The first criterion to track historical individuals, persistence, does not derive from the direct replication of an entity (such as a limb or a cell), but rather from those developmental processes that account for the historical continuity of an entity within and across species. As a consequence of their developmental autonomy, these entities can change or remain stable throughout evolution somewhat independently from others (Wagner and Altenberg, 1996). The classical example is the vertebrate limb, which adopts different shapes and sizes across vertebrates, adapted to different functions, but it yet persists as a distinct, developmentally grounded, historical kind.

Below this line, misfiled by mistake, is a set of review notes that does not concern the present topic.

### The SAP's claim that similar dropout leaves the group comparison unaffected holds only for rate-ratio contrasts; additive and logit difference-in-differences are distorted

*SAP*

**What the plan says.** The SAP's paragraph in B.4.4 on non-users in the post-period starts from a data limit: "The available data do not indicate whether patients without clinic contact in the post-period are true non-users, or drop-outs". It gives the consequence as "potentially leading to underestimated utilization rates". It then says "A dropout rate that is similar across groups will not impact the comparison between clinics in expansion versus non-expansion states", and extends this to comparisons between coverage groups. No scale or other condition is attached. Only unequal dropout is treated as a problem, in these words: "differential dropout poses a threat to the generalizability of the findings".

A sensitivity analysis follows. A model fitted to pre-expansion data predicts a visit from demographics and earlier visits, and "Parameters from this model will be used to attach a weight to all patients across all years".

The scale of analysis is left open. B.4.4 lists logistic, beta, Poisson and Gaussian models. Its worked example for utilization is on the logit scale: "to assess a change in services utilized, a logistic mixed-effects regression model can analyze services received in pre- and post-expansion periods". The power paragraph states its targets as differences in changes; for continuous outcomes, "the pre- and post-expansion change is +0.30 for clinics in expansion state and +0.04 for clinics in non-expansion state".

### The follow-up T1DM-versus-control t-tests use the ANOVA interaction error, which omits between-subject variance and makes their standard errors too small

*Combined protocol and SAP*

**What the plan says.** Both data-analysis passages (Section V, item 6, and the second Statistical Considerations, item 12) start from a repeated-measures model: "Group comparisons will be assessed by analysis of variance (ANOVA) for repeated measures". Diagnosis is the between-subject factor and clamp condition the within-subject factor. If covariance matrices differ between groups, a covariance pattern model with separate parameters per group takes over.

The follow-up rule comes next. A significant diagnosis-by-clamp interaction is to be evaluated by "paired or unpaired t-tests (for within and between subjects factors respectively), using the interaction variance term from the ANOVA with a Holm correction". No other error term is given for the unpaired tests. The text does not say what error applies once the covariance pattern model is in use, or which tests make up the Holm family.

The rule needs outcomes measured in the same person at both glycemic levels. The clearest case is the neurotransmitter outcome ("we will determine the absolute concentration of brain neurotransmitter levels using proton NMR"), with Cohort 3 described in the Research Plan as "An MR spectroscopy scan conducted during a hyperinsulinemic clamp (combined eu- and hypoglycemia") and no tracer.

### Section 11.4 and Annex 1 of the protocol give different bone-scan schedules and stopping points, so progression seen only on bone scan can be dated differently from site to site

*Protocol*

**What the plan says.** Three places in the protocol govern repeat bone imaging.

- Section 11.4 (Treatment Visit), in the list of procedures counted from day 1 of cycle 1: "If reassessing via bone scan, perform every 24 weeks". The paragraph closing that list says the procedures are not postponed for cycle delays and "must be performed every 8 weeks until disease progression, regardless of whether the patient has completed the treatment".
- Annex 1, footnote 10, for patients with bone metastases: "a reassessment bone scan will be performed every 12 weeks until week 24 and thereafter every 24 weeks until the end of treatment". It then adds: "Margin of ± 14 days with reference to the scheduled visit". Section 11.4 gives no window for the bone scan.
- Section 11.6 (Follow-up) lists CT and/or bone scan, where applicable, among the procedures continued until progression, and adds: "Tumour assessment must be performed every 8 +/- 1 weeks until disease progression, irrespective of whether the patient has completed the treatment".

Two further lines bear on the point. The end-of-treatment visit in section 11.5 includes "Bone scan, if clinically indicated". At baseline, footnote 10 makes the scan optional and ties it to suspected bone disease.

The pregnant female as a historical individual evokes an evolutionarily persistent entity in which female and embryo are developmentally entangled. This is manifest in the form of a transient, but temporally demarcated, individuality characterized by a high degree of integration between female and embryo. As argued in the previous section, the origination of pregnancy entailed a major modification of the relational abilities of mammalian females, one that allowed pregnant females to internalize embryos as parts of a new reproductive system. The inflammatory events following implantation and preceding birth individuate pregnancy in time: both the onset and finalization of pregnancy are coordinated relational events between mother and embryo, rather than occurring when the embryo one-sidedly reaches certain stages of development or maturation. In this frame, reproduction is thus treated less as a point event in the lifetime marked by fertilization, and more as being itself a developmental process. This diachronic view of historical individuality as applied to the reproductive phase of pregnancy aligns, as suggested to us by an anonymous reviewer, with recent work on the biology of reproduction (Fusco and Minelli, 2019), where biological individuality is drafted within the framework of life cycle evolution (DiFrisco and Mossio, 2021).